Me: There is an American promise that has made us the greatest country on the planet. It's easy to say and sometimes hard to do. Acting according to your values is proven when it's hard.

"“Give me your tired, your poor,
Your huddled masses yearning to breathe free,
The wretched refuse of your teeming shore.
Send these, the homeless, tempest-tossed, to me:
I lift my lamp beside the golden door.”Show less

She: Basic values my foot. The first obligation of the government is to protect us from enemies foreign and domestic.

It took my breath away. The anger produced depressed me for a full day. today I started to fight back. I feel much better about myself. Still depressed this kind of feeling/thinking is out there. 
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+Ray Gallon never fear about diatribes :-)  Even if it were aimed at me, nemeticians are allowed to screed at my as much as they feel like..

yeh... the yahoos are getting louder every day.  
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“Products as art and the manager as an artist” @EskoKilpi
I attended The O’Reilly Next:Economy Conference in San Francisco last week as a speaker and a listener.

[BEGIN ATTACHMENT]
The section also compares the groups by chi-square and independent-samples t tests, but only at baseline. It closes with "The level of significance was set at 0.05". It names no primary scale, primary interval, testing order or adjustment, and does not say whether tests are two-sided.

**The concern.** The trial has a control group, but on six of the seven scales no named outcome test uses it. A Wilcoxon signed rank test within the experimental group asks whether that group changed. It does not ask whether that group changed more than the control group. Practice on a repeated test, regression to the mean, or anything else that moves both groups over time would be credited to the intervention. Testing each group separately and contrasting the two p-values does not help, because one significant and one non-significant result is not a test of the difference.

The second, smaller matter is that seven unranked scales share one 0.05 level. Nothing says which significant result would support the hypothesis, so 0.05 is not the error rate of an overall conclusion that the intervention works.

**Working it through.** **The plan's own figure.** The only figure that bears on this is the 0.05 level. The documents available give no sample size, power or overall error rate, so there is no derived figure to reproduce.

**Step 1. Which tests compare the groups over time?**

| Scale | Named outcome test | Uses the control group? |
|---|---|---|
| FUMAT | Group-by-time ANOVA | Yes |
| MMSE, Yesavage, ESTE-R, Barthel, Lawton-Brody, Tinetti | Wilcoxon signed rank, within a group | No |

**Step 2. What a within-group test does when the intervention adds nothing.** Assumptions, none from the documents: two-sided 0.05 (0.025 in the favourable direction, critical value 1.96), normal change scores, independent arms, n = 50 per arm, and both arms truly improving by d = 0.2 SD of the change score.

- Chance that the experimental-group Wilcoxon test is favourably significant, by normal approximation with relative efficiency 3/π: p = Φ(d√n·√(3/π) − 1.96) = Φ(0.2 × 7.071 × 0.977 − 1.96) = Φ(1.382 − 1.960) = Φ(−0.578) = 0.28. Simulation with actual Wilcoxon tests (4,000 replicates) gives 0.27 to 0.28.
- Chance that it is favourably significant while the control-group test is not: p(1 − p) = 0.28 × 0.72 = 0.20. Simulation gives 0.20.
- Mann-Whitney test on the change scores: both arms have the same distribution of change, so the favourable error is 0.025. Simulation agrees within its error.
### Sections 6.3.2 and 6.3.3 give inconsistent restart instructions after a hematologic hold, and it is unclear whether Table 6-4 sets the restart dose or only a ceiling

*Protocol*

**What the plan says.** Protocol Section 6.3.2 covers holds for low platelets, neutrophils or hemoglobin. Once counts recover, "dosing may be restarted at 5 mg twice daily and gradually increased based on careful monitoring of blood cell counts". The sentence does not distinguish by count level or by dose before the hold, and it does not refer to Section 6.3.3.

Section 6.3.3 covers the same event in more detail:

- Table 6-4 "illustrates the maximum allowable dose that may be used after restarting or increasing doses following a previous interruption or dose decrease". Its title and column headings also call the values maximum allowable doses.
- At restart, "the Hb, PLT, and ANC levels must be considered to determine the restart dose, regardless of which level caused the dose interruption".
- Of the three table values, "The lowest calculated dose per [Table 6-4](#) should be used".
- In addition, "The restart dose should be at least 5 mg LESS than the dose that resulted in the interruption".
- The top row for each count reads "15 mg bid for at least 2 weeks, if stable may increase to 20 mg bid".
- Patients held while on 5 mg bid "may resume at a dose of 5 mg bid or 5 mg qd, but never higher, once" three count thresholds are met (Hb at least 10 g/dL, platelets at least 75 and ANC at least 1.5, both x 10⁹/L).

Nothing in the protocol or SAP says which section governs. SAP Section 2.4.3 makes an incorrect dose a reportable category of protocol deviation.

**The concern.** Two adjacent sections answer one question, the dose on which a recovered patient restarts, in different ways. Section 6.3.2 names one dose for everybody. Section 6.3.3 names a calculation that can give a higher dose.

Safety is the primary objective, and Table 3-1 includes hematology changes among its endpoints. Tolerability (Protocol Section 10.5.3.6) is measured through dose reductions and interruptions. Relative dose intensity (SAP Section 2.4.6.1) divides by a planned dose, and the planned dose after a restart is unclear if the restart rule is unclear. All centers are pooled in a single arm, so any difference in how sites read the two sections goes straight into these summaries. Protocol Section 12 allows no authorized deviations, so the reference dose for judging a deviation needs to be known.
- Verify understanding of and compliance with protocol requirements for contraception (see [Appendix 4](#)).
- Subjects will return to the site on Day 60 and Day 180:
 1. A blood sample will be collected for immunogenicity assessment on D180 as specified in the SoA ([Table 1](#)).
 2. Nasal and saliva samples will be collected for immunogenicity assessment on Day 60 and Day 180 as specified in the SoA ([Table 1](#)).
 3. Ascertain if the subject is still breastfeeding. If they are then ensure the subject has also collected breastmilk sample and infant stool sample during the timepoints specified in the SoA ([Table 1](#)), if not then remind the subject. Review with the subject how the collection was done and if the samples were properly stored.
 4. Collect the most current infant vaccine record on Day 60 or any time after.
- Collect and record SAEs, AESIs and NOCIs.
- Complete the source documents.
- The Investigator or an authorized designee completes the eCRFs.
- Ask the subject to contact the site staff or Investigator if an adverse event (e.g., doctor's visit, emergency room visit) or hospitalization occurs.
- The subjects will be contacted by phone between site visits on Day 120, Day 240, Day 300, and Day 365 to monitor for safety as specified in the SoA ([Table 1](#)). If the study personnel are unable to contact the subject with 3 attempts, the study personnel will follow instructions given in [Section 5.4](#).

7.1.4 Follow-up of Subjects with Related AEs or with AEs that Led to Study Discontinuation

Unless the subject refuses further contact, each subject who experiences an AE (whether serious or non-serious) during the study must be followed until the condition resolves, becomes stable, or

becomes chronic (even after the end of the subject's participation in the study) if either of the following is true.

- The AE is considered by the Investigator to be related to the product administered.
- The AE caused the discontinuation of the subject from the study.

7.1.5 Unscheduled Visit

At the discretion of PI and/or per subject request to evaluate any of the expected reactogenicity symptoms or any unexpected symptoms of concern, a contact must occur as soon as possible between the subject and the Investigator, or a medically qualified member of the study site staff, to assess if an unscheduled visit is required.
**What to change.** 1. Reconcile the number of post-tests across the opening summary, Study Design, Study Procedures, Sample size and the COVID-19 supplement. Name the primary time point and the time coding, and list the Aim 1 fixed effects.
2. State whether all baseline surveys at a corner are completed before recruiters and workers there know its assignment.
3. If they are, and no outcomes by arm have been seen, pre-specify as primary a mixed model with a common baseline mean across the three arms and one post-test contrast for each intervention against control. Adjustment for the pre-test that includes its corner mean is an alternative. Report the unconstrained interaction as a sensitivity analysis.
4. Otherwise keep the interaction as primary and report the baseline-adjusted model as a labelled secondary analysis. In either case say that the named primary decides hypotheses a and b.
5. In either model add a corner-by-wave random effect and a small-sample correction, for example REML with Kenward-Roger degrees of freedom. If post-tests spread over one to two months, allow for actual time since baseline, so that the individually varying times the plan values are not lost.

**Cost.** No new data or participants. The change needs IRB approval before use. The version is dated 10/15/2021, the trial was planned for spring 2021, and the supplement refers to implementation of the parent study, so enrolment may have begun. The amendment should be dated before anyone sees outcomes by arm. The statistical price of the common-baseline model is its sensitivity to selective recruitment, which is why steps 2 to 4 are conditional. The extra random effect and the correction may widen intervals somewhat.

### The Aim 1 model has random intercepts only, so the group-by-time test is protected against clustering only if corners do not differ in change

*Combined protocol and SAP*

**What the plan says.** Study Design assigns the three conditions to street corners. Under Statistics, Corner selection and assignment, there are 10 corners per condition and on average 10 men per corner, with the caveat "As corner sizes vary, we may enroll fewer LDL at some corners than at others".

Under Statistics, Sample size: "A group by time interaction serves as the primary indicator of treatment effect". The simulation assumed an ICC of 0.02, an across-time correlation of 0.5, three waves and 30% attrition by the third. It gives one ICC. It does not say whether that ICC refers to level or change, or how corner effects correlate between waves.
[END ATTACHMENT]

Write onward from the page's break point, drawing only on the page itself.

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Excellent post.

My question is -- how do we balance or what balances rationality with emotions since these are "not one; not two." 
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The study of world politics in theoretical and empirical terms has recently witnessed an upsurge of interest in the question of complexity, drawing upon complexity theory; particularly, renewed interest in emergent properties and the aleatory nature of the political. This article seeks to demonstrate, primarily via an exploration of the work of Gilles Deleuze and Manuel DeLanda, the possibilities for a type of thinking about the ‘international’ that utilises the notion of social complexity as its primary mode of enframing the major dimensions to world politics. As such it argues for a theoretical reconceptualisation of the system of states, markets and societies as individual and overlapping scale-entities, each possessing causal agency, with overlapping and enmeshed boundaries, situated in their historical and concrete manifestations. The reified concepts of polity, economy and society are re-cast in the language of assemblage theory as ordering, exchanging and cohering, thus highlighting process in world politics and providing a theoretical base better equipped to cope with complex social processes and practices. And this I conclude clears the way to re-situate international space theoretically as a complex adaptive system.
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  • Columbia College
    Sociology/History of Science, 62 - 66
  • University of Wisconsin-Madison
    Demography/Ecology, 67
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Michael Josefowicz's +1's are the things they like, agree with, or want to recommend.